Rugh Jr., the son of a German immigrant, came from old Northampton
County in eastern Pennsylvania across the Allegheny Mountains into the
western wilderness about 1772. He built his own cabin and grist mill on
wilderness within present-day Franklin Township near Murraysville.
His early land warrant of 302 acres was eventually recorded on 23 Aug 1784.
On 13 July 1782 he was with his wife Phoebe, their 2 children, and his
mother attending a celebration the day after a wedding. It was at a
location then known as "Miller's Blockhouse", the home of the Samuel Miller
The entire party was suddenly attacked by Indians, supposedly incited by
the British. Several were killed, including Michael's mother, Francina
Mrs. Miller was scalped and managed to survive only to wear a skull cap for
the rest of her life to hide her lack of hair.
On that same day another element of the same group of raiders attacked and
totally burned and destroyed the county capital town of Hannastown.
Fifteen persons at "Millers" were taken prisoner. Michael and his family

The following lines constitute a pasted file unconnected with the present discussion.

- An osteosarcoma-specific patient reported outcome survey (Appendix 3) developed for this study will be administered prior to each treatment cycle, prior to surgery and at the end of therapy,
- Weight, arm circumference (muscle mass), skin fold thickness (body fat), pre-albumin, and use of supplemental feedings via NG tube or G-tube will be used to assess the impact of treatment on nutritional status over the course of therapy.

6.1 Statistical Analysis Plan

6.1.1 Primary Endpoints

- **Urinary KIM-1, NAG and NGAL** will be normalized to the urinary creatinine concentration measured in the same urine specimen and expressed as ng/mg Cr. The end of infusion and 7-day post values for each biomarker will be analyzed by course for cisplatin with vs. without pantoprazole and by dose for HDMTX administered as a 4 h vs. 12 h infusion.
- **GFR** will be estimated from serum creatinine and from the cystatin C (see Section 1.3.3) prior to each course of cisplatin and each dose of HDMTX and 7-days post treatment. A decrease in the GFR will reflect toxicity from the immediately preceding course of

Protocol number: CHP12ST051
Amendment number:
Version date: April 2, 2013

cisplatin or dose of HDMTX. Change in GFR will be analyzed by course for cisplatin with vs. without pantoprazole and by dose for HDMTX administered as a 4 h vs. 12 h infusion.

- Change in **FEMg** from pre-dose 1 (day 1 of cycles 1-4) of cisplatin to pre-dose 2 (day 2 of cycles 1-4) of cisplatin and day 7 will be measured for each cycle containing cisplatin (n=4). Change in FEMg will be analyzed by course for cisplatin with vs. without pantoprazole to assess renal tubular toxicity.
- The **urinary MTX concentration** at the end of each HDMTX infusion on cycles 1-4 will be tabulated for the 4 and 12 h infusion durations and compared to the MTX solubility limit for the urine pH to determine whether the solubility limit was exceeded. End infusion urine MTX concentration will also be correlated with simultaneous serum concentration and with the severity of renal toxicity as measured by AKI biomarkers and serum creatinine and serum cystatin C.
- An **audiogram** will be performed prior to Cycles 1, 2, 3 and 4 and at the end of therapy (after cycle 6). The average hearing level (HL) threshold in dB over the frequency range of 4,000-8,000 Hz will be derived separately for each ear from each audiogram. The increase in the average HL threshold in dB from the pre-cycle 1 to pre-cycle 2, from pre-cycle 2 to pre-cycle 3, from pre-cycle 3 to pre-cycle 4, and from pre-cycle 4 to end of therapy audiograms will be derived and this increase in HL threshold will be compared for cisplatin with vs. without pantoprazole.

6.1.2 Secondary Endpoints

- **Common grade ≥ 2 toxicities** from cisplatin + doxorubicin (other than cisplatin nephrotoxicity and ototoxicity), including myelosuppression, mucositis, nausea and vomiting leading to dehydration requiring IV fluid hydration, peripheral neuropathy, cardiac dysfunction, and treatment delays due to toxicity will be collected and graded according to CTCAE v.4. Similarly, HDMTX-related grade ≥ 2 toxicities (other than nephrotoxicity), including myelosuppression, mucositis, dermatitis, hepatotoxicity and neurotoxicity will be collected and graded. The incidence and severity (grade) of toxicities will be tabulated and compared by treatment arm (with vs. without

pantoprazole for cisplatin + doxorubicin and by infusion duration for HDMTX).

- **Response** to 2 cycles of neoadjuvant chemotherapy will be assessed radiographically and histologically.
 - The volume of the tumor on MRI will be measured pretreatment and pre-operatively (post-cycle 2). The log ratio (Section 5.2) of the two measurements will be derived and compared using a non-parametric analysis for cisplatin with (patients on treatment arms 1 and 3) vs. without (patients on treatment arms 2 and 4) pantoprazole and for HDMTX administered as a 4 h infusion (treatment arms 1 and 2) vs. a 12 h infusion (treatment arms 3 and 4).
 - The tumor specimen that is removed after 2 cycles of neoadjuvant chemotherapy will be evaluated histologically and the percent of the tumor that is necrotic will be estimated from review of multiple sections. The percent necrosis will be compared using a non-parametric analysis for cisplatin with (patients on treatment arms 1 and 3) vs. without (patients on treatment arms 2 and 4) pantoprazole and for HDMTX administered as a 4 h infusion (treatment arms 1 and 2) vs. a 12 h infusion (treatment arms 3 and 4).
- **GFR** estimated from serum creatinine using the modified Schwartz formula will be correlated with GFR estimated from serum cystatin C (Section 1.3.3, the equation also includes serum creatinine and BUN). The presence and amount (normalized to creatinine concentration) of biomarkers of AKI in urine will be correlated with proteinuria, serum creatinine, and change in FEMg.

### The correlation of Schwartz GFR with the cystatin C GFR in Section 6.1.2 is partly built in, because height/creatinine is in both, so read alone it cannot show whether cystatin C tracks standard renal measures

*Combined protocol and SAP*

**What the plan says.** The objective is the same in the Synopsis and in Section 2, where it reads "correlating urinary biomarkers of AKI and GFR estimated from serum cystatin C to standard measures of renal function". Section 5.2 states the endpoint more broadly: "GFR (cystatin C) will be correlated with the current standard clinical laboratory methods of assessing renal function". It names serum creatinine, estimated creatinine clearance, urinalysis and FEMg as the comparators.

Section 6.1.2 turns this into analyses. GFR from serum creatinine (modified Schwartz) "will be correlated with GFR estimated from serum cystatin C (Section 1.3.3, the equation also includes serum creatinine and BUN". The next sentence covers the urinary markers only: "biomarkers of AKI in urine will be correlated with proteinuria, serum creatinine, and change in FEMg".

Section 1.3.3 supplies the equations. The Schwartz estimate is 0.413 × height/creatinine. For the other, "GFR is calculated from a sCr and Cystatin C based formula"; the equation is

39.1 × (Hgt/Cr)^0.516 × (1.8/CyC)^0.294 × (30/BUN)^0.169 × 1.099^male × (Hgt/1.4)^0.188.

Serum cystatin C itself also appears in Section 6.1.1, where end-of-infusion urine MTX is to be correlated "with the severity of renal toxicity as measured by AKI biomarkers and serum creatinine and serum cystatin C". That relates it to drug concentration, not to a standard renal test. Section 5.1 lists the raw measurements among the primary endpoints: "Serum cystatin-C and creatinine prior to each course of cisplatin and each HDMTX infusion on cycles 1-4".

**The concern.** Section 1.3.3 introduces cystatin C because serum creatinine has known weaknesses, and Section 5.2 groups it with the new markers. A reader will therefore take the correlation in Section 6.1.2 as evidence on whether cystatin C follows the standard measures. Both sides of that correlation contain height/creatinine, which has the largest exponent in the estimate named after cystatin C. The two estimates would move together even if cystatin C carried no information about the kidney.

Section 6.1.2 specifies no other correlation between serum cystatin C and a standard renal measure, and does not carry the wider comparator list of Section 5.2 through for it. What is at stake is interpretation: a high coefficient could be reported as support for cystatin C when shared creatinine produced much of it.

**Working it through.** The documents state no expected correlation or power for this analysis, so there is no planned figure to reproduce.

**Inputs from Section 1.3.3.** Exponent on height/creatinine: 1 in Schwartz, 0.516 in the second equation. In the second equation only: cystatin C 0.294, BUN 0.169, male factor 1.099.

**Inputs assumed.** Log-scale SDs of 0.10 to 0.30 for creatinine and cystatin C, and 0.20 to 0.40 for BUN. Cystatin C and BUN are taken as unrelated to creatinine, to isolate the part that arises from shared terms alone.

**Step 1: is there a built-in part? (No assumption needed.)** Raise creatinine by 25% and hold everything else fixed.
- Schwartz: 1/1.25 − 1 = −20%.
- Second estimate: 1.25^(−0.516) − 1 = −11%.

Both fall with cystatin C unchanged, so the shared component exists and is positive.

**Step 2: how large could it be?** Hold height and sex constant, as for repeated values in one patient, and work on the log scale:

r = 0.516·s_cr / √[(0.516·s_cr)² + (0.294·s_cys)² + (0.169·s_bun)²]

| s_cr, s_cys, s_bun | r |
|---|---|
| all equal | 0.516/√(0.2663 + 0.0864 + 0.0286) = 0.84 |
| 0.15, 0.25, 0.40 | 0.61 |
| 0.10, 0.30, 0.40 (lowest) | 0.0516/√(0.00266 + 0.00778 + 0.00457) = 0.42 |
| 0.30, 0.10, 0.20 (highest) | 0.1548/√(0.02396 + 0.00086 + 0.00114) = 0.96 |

were among those captives.
All the prisoners were taken to the Indian camp near what is now "Oil City"
Pennsylvania where the survivors spent the winter. Michael's infant son
Michael and Phoebe were taken the following spring to Canada where they
were held as POWs by the British. Their daughter, Mary, remained behind
with the indians.
At war's end Michael & Phoebe were released, sent to New York City, and
thus were then able to make their way home.
According to a story related in 1881 by Mrs Hannah Rugh Rowe (aged 88 in
1881), the daughter, Mary, was eventually discovered with some Indians who
had come in to town to trade.
Her face and arms were stained to hide her real color, but she was
recognized. For the sum of ten dollars she was released.
Soon after his return from captivity Michael built and moved into a new
house on his property in Franklin Township.
When the new government was formed after the Revolution, he was elected to
the Pennsylvania House of Representatives in Philadelphia to represent
Upon the expiration of his term he returned to the farm in Franklin
Township, where he built a fine new home and where he continued to reside
until his death. This house became known as "Philadelphia Mansion" and
eventually "The Haymaker House" (having been inherited by Michael's
son-in-law, Jacob Haymaker). It still exists today on Bull Town Road midway
between Newlinsburg and Poke Run. The nearby Bull Town Golf course is
located on what was once Michael's land.